Student
Kevin Lee

Kevin Lee is a PhD candidate broadly interested in the role of state-society relations in equitable economic development at the local and transnational scales. This translates into two parallel sets of research projects––on local workforce development planning for jobseekers with compounded barriers to employment (e.g. the homeless, the formerly incarcerated and undocumented immigrants in the informal economy), and on the role of transnational Pacific Islander-led organizations in shaping the neocolonial development-industrial complex in Pacific microstates (especially the geographical region of Micronesia).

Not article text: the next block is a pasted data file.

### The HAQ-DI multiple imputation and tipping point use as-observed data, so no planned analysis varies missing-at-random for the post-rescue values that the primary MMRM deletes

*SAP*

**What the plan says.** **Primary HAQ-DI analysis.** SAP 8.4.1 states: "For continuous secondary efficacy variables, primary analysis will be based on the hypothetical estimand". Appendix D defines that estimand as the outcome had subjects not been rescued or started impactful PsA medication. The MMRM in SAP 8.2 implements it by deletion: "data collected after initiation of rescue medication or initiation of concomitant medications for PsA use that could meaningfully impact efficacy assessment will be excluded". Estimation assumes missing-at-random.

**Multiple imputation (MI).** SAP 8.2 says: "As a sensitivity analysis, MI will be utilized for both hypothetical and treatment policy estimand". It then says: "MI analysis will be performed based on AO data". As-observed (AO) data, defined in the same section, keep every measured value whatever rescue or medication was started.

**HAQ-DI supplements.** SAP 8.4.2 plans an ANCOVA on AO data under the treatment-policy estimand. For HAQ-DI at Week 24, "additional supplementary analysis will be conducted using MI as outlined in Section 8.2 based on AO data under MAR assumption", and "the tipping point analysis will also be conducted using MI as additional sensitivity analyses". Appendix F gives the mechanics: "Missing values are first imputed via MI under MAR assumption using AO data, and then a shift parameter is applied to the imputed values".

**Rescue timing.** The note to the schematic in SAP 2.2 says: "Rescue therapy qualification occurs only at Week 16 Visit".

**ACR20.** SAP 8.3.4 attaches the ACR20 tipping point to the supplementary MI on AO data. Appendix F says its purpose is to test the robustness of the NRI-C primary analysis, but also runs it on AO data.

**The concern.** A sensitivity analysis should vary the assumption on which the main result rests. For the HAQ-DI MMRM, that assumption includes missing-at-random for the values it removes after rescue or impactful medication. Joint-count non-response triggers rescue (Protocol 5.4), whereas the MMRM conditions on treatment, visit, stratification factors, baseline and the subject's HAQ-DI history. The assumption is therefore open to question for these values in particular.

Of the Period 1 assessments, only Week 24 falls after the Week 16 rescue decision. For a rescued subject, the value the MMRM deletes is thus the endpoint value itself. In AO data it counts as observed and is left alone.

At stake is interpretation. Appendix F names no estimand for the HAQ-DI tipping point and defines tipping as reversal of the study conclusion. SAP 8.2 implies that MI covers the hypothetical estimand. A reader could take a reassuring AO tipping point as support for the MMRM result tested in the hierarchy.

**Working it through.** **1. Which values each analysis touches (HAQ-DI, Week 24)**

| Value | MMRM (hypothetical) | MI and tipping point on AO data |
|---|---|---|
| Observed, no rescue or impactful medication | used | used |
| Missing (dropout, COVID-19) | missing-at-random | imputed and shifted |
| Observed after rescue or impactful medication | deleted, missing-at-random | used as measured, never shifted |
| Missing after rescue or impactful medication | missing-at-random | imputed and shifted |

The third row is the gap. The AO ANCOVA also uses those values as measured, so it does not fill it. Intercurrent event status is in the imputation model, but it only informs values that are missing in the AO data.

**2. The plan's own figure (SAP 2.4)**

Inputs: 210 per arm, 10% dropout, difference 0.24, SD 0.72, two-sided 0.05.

He is also a member of the Scholars Strategy Network, Student Research Affiliate with MIT CoLab, and actively collaborates with community-based organizations in both LA and across the Pacific (especially in Hawai'i and Guåhan). Past and current collaborators include the UCLA Labor Center, Hawai'i Pacific UniversityCalifornia Immigrant Policy Center and Faith Action Hawai'i. Prior to MIT, Kevin worked as a food policy advocate, an undocumented youth organizer, a program assistant at a local mosque––among others.

He holds a B.A. in Philosophy and the Study of Religion from the University of California, Los Angeles, and an interdisciplinary M.A. from the University of Chicago. 

Areas of Interest
Economic Development, Globalization, History and Theory of Planning, Social Equity